A new age of industry in the UAE, Egypt and Jordan

A recently announced strategy between the three countries will shape the Middle East's economy

A man tends to his modern farm in Abu Dhabi. The National
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Very few countries can lay claim to a GDP not far off $800 billion, a logistical portfolio that contains some of the world’s busiest waterways and ports, a vast young and educated population and natural resources as diverse as oil and gas, gold, silica sand and renewable energy.

Yesterday, three countries in the Middle East, the UAE, Egypt and Jordan, came together as part of a new industrial strategy to pool such assets and create one of the most profitable multilateral frameworks to come out of the region in recent years, further integrating some of the most important alliances in the Middle East.

Sheikh Mansour bin Zayed, Deputy Prime Minister and Minister of Presidential Affairs, said: “Industry is the backbone of large economies and we are confident that the UAE, with what it has from resources, active policies, a will for development and advanced technology and advanced logistical infrastructure, is capable of building a strong economic foundation to benefit from the industrial partnership between the countries of the region.” He stressed that this partnership presents promising opportunities for future generations in the region.

The Industrial Partnership for Sustainable Economic Growth includes a $10bn investment fund, which will help advance prosperity by focusing on priority industrial sectors, such as agriculture, pharmaceuticals and minerals, all of which have been chosen for their growth potential and ability to bolster a cross-border industrial base.

At the announcement of the initiative, Dr Sultan Al Jaber, Minister of Industry and Advanced Technology, drew on a number of examples. “In the field of agriculture and food, we have an opportunity to increase the production of wheat and corn in the three countries from 16.5 million tons to about 30 million tonnes annually.”

Highly profitable, agriculture also plays a key role in the very security of the region, which currently finds itself navigating one of the toughest food markets in decades caused in large part by the war in Ukraine. In the background, rising temperatures, water shortages and desertification make investment in agricultural technologies even more important. Egypt in particular has a historic farming tradition, which has sustained its economy for millennia. Now, new investment can help keep the country a farming power of the region. Egypt also has some of the region’s best universities, particularly when it comes to medicine and engineering.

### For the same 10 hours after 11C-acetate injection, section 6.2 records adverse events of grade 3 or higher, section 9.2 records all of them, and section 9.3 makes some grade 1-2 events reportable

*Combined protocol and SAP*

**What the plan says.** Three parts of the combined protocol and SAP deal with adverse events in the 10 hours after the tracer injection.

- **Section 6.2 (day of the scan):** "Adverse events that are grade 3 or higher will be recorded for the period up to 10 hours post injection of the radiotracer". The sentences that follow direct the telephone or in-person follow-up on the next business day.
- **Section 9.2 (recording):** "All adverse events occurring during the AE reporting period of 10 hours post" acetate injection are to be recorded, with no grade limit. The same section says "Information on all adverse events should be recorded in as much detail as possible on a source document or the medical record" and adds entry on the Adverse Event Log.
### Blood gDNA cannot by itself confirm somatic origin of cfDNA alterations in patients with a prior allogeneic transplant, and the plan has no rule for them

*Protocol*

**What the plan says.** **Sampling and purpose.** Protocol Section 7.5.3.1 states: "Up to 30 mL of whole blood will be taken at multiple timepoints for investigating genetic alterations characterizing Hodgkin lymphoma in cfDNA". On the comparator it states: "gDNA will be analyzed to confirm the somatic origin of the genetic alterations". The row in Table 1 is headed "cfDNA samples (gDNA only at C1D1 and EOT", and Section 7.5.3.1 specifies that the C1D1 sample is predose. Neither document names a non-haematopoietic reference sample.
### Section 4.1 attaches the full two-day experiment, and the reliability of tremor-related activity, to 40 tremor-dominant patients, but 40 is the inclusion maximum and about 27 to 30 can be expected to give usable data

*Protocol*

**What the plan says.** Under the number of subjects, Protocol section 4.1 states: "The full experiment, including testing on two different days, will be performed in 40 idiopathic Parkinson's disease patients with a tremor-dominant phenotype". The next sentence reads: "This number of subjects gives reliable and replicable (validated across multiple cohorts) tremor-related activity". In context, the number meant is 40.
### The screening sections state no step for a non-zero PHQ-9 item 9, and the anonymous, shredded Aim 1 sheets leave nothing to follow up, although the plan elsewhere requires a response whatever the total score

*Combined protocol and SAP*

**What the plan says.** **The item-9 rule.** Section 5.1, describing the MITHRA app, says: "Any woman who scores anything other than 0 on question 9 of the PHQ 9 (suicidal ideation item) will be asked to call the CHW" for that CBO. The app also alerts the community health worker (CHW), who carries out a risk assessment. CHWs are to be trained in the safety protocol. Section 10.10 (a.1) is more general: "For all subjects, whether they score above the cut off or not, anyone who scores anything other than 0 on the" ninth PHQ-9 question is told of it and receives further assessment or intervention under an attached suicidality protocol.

Jordan has a young and increasingly resilient and competitive economy to contribute. Earlier this month, the country was praised by the IMF for its efforts to build a stronger economy, which has been rebounding steadily since the huge challenge of the pandemic - by 2.1 per cent in the first nine months of 2021 to be precise. Below ground, Jordan has a huge array of minerals, including phosphates, gypsum (a fertiliser), copper and stones such as marble and limestone. With such a young population, the IT sector has great potential, too, accounting for more than 80,000 jobs and 12 per cent of GDP.

For the UAE’s part, all these pieces of the puzzle and many more can come together in the region’s, and indeed one of the world’s, most diverse, competitive and tolerant societies. The logistical and supply chain contribution of the Emirates is vast, with key ports and airports offering quick access to much of the world. The government has also made preparation for future challenges and opportunities a priority for years, from its golden visas to bring in talent, government support for key future-focused industries, the emphasis on sustainability and the environment to even creating a museum dedicated to tomorrow, the Museum of the Future.

Industry, as much as it was responsible for raising living standards in past centuries, will be a crucial part of doing so for the Middle East going forward. At the heart of the new multilateral strategy is preparing for a changing idea of what industry entails in the 21st century. It is incumbent upon governments to prepare for these days ahead and build societies that are stable, prosperous and tolerant.

Published: May 30, 2022, 3:00 AM
EDITORIAL